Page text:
Kalash cultural preservation project launched in Pakistan

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Little Kalasha girls in their traditional dresses. (File photo)
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The Kalasha community during a festival.(File photo)
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The Kalasha community during a festival. (File photo)
Updated 03 February 2018
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Kalash cultural preservation project launched in Pakistan

PESHAWAR:The Directorate of Archaeology and Museums in Pakistan’s Khyber Pakhtunkhwa (KP) province launched its “Presevation and Promotion of Kalash Valley” project over the weekend.
Nawazud Din, research officer at the directorate, said the Rs60 million ($543,000) project aims to promote and conserve the unique culture of the ancient Kalash community — an endangered minority in the Hindukush mountain belt of Chitral in northern Pakistan — as well as to attract tourism.
“Kalash has a great deal of tourism potential,” he told Arab News, saying both local and international travelers would find the area had much to offer.
Kalash architecture is a unique mixture of ancient woodcraft and the medieval traditions of figure art. Kalash buildings typically feature magnificently carved wooden pillars and beams decorated with human and animal figures and effigies — each one depicting a certain myth and superstition.
The area — divided into three main sub-valleys: Barir, Bamboret and Rumbor — is also known for its local handicrafts, including the spinning and weaving of rugs, carpets, belts and headgear. Sayed Gul Kalashi, manager of Chitral Museum, said the valley’s population is currently a little over 4,000. And Kalash activists have been raising concerns over the speed with which that number is shrinking.
The Kalash tribe has been settled in the valley for centuries. The people are widely believed to be descended from Alexander the Great’s soldiers. Indeed, Kalashi told Arab News that when a group of Greek nationals arrived in the valley a few decades ago, the locals were shocked at the resemblance between them and their guests.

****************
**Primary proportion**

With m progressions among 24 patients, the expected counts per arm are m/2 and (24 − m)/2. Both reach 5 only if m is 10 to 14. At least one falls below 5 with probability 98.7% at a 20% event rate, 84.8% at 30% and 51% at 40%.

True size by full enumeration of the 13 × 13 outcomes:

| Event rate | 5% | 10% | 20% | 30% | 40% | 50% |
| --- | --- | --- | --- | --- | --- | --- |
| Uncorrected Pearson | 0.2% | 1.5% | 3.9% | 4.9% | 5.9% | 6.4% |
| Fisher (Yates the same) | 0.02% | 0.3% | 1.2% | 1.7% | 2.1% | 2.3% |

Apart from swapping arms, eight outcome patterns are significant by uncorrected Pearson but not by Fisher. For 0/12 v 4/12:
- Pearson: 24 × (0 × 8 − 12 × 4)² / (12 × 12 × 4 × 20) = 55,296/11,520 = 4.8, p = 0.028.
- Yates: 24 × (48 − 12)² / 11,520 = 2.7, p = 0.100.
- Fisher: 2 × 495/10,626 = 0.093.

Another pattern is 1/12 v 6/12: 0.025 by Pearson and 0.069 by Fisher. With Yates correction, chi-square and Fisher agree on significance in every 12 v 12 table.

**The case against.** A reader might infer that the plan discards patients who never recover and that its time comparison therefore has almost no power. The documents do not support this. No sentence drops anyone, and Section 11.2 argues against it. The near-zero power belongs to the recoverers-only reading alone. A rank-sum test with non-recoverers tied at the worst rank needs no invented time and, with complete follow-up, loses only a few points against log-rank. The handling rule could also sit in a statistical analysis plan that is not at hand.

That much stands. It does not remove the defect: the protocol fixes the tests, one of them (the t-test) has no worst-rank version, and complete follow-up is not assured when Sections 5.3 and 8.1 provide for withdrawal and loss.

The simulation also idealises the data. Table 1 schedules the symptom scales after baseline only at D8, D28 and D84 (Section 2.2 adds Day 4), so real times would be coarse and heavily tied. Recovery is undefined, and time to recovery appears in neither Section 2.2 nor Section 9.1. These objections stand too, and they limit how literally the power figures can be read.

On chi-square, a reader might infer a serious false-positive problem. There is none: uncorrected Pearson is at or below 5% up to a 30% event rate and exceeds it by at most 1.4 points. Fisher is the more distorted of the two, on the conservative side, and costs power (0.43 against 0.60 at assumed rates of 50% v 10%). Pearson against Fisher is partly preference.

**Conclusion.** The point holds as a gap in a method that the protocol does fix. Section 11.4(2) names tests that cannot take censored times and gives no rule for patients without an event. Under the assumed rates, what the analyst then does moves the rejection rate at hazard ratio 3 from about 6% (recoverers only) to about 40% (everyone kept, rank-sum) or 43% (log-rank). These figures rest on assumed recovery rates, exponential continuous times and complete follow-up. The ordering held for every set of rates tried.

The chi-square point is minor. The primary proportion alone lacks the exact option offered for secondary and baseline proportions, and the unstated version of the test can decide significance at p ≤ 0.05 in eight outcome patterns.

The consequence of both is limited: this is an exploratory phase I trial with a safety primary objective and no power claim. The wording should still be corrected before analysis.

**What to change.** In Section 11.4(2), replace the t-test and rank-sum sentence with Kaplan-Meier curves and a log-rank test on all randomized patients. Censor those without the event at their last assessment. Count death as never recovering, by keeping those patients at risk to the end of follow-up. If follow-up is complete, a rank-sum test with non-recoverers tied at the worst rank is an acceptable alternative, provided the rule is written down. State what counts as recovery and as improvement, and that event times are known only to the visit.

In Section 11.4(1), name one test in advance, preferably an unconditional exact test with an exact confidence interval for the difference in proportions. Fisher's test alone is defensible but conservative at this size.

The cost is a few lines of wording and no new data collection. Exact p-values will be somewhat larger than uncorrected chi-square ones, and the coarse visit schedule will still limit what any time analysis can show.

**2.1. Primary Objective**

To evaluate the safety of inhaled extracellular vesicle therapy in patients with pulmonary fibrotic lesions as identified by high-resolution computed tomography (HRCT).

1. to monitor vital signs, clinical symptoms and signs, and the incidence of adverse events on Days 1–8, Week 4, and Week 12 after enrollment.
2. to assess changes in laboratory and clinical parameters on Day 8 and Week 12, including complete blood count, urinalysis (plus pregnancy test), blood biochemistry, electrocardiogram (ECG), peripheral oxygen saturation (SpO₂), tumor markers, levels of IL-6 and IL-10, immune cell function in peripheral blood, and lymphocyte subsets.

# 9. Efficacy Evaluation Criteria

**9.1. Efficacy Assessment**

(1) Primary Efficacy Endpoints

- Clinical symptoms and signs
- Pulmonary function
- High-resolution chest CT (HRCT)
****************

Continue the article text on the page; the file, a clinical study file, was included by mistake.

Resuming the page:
The later Greek visitors, she said, “worked for the welfare of the locals” and earned their respect. They launched education and health projects “because the area is underdeveloped and lacks basic amenities,” and also set up a museum in Bamboret.
Chitral’s deputy commissioner, Irshad Sadhar, told Arab News that local authorities have banned the purchase or sale of land in Kalash valley in order to protect cultural heritage sites.
“We are preserving their places of worship, graveyards and where they usually dance during their festivals,” he explained, adding that they are also “creating places for tourists too.”


Dhaka relishes traditional ‘Dhakaia iftar’ in Ramadan

Chawak Bazar Iftar market vendors on a busy Wednesday afternoon. (AN photo)
Updated 53 min 44 sec ago
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Dhaka relishes traditional ‘Dhakaia iftar’ in Ramadan

  • While much has changed in Dhaka, its tasty Ramadan dishes have stayed the same in the 400-year old city established by the Mughal dynasty.
  • The exquisite variety of kebabs attracts food lovers from far and wide, reminding them of the existence of Mughals through different food menus — offering tikka, shutli, jaali, shami, irani and other kinds of kebabs.

DHAKA: “To me it’s like a festival. During Ramadan, all of us friends regularly gather at my house and have the ‘Dhakaia Iftar’ together,” said Abdullah Alamin, 48, a city dweller of old Dhaka.

While much has changed in Dhaka, these tasty dishes have stayed the same in the 400-year old city established by the Mughal dynasty.

“Chawak Bazar Iftar market of old Dhaka has a history of more than 100 years. Many things of the area have changed with the passage of time but the Chawak Bazar Iftar remains unchanged,” said renowned historian Muntasir Mamun, a professor at Dhaka University.

Chawak Bazar became the city center of Dhaka during the Mughal regime in the early-16th century. The iftar bazar is a continuity of the retail market set up since then, Muntasir said.

During Ramadan, people from all over Dhaka get something more to add to their regular iftar menu.

In Chawak Bazar, vendors in makeshift shops offer a variety of iftar items. These include “boro baper polai khai” (only the son of an influential father eats this), shahi jilapi, shahi paratha, beef, chicken, mutton, pigeon, quail roast, keema roll, keema paratha, doi bora, borhani.

The exquisite variety of kebabs attracts food lovers from far and wide, reminding them of the existence of Mughals through different food menus — offering tikka, shutli, jaali, shami, irani and other kinds of kebabs.

Boro baper polai khai is the most popular iftar item among the locals. People from old Dhaka can simply not complete their iftar without having a piece of it. This is an exclusive food of the city made of chicken, minced meat, potatoes, brain, chira, egg, spices and ghee.

“This is a traditional food of old Dhaka. I saw my grandfather enjoying eating boro baper polai khai,” said Hajji Joinal Molla, 79, who has been living in the Lalbag area of old Dhaka for many years.

“We love to treat our special guests with this dish,” Joinal said.

Most of the 200 vendors at the market are second- or third-generation businesses. 

“My 11-year-old son is very fond of shami kebab at Chawak Bazar. Today he has invited some of his friends to our house, which brought me here to this iftar market,” said Shamsuddin Ahmed, 55, a resident of Uttara, new Dhaka.

“These traditional Iftar items have become an integral part of our iftar culture,” Shamsuddin said.